Where's the science? The sorry state of psychotherapy

Oct 02, 2009

The prevalence of mental health disorders in this country has nearly doubled in the past 20 years. Who is treating all of these patients? Clinical psychologists and therapists are charged with the task, but many are falling short by using methods that are out of date and lack scientific rigor. This is in part because many of the training programs—especially some Doctorate of Psychology (PsyD) programs and for-profit training centers—are not grounded in science.

A new report in Psychological Science in the Public Interest, a journal of the Association for Psychological Science, by a panel of distinguished clinical scientists—Timothy Baker (University of Wisconsin-Madison), Richard McFall (Indiana University), and Varda Shoham (University of Arizona)—calls for the reform of training programs and appeals for a new accreditation system to ensure that clinicians are trained to use the most effective and current research to treat their patients.

There are multiple practices in clinical psychology that are grounded in science and proven to work, but in the absence of standardized science-based training, those treatments go unused.

For example, cognitive-behavioral therapy (CBT) has been shown to be the most effective treatment for PTSD and has the fewest side-effects, yet many psychologists do not use this method. Baker and colleagues cite one study in which only 30 percent of psychologists were trained to perform CBT for PTSD and only half of those psychologists elected to use it. That means that six of every seven sufferers were not getting the best care available from their clinicians. Furthermore, CBT shows both long-term and immediate benefits as a treatment for PTSD; whereas medications such as Paxil have shown 25 to 50 percent relapse rates.

The report suggests that the escalating cost of mental health care treatment has reduced the use of psychological treatments and shifted care to general health care facilities. The authors also stress the importance of coupling psychosocial interventions with medicine because many behavioral therapies have been shown to reduce costs and provide longer term benefits for the client.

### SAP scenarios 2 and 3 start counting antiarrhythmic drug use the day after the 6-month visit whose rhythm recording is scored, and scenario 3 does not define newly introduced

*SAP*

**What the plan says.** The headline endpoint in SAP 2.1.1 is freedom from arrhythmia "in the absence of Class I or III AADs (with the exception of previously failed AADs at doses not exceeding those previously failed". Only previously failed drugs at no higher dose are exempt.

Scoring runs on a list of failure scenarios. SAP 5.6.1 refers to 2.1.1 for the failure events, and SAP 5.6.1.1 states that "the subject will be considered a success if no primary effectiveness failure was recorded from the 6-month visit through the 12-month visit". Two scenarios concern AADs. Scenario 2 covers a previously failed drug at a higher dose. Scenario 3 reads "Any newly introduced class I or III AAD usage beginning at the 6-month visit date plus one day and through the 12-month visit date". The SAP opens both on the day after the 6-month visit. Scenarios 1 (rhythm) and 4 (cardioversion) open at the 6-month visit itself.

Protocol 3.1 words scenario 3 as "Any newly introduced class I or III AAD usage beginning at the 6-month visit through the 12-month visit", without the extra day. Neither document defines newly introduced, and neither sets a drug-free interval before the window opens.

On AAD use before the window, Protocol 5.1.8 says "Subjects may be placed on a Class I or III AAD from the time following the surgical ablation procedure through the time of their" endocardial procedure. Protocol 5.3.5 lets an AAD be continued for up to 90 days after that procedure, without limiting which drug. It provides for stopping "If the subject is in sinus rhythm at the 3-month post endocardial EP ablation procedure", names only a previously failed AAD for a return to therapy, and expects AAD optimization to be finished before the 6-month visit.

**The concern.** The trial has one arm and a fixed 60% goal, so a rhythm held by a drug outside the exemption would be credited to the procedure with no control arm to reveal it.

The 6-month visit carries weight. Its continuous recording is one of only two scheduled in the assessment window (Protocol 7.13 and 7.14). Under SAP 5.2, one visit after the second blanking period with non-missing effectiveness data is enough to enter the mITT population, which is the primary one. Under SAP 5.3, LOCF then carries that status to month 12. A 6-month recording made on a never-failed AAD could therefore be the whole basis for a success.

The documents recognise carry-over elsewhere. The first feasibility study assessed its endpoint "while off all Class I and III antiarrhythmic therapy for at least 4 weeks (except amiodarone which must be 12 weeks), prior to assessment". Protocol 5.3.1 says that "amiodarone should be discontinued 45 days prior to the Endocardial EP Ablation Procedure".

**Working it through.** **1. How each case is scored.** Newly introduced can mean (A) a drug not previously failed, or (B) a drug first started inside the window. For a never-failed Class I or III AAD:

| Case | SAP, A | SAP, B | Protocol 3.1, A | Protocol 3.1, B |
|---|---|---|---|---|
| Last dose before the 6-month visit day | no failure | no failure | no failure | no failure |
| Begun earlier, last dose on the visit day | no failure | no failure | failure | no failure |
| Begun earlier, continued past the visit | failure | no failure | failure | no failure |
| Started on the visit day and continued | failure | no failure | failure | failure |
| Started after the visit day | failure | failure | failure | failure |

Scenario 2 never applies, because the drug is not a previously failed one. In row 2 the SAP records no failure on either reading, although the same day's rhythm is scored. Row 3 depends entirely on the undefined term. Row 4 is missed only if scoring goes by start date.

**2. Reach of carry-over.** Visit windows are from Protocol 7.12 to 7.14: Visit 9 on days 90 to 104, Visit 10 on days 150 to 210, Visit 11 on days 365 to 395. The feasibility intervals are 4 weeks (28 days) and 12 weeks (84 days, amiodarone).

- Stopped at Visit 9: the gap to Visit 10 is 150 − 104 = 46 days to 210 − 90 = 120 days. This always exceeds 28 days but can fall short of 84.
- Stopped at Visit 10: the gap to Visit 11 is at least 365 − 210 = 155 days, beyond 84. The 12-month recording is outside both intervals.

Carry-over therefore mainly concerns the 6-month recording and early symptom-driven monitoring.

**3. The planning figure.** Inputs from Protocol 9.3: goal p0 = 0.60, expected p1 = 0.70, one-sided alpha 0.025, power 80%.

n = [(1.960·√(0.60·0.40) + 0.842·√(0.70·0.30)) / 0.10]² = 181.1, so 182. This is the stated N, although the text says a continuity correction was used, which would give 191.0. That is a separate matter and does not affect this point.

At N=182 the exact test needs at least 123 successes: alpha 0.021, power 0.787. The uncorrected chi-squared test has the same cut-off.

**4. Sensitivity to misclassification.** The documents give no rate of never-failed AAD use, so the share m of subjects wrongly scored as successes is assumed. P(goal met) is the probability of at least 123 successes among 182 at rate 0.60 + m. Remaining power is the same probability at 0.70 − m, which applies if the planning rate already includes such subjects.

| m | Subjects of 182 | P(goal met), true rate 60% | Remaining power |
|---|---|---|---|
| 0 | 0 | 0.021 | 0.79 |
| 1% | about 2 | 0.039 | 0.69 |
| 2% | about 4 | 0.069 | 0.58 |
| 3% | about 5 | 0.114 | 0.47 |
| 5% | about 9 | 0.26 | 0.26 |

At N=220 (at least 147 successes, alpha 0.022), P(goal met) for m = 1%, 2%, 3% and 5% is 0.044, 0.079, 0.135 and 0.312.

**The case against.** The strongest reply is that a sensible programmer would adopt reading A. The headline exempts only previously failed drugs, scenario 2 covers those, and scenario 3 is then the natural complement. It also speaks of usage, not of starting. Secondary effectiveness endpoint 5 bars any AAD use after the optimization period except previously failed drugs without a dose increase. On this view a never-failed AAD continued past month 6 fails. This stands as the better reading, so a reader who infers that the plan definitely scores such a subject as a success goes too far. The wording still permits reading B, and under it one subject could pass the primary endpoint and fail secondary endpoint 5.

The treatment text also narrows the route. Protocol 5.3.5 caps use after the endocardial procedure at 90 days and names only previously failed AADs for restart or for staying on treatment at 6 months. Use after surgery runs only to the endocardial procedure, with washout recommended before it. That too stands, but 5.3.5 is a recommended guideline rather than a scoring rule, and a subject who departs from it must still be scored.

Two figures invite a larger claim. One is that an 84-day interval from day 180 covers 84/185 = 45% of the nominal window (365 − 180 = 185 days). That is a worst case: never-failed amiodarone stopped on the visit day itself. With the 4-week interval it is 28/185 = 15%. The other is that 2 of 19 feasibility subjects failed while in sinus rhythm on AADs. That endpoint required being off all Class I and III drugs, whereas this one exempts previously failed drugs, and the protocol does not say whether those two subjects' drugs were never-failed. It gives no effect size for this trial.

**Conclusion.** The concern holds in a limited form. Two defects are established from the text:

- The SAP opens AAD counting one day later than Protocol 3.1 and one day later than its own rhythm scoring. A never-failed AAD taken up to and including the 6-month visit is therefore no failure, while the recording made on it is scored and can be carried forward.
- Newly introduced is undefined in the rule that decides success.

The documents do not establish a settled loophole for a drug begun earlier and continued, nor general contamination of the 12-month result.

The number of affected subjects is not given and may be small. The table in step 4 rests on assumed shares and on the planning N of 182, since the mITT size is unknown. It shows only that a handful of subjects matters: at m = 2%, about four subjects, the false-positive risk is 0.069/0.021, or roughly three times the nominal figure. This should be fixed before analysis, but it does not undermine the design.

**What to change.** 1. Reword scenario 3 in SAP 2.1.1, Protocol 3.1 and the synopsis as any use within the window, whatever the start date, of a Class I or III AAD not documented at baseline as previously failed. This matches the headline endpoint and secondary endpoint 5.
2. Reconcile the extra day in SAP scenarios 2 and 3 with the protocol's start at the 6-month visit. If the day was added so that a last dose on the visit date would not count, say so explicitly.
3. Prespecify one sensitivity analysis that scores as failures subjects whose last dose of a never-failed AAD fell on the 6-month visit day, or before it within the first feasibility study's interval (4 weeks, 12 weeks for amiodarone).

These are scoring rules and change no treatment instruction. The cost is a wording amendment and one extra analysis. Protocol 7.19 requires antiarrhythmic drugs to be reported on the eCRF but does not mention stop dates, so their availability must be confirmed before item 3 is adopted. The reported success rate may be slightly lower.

Baker and colleagues conclude that a new accreditation system is the key to reforming training in clinical psychology. This new system is already under development: the Psychological Clinical Science Accreditation System (PCSAS www.pcsas.org).

Source: Association for (news : web)

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psychdoc
not rated yet Oct 03, 2009
As the source link notes, there have been long-standing difficulties between the APS and APA. This should be fun to watch.
E_L_Earnhardt
5 / 5 (1) Oct 04, 2009
psychdoc: It is no fun to watch a loved one being "mistreated"!!!
Mauricio
1 / 5 (1) Oct 04, 2009
psychotherapist = the priest of the atheists...

Not my idea, I saw in a movie. But is true.

All the declining we see in some countries of the first world is plainly the result of materialism, the outcome of having false idols. Michael Jackson an idol? please, a sick society.

The paradox is that the psychotherapists are mentally ill themselves, as Freud notoriously recognized. (Or as any honest psychologist would note of its professional organizations and university departments).

The "cognitive elite" needs to be cured, the "poor rich children", because they are who have more influence in directing society. And as we can see, ill poor rich children do insane things.

Which mouse wants to put the bell in the cat's tail?
psychdoc
not rated yet Oct 05, 2009
@ E_L_Earnhardt: ?
I was referring to the aps/apa difficulties that are longstanding. Clients will better from this discussion, whichever way it turns. What is being discussed here are differences between two professional associations of psychology: The American Psychological Association (APA; which has heretofore been the standard bearer for clinical training), and the Association for Psychological Science (APS). The APS and the APA have a long history of trying to work things out. This looks like it might complicate things, in my opinion, which should be fun to watch.

CBT contains concepts that are more easily measured by today's technologies (both statistical and practical) and therefore tend to have more support in the scientific literature. If you measure growth according to preset standards set by the clinicians, then CBT seems to outperform others in PTSD. However, if you look generally at client report, all have historically (except the eclectic) had equal outcomes.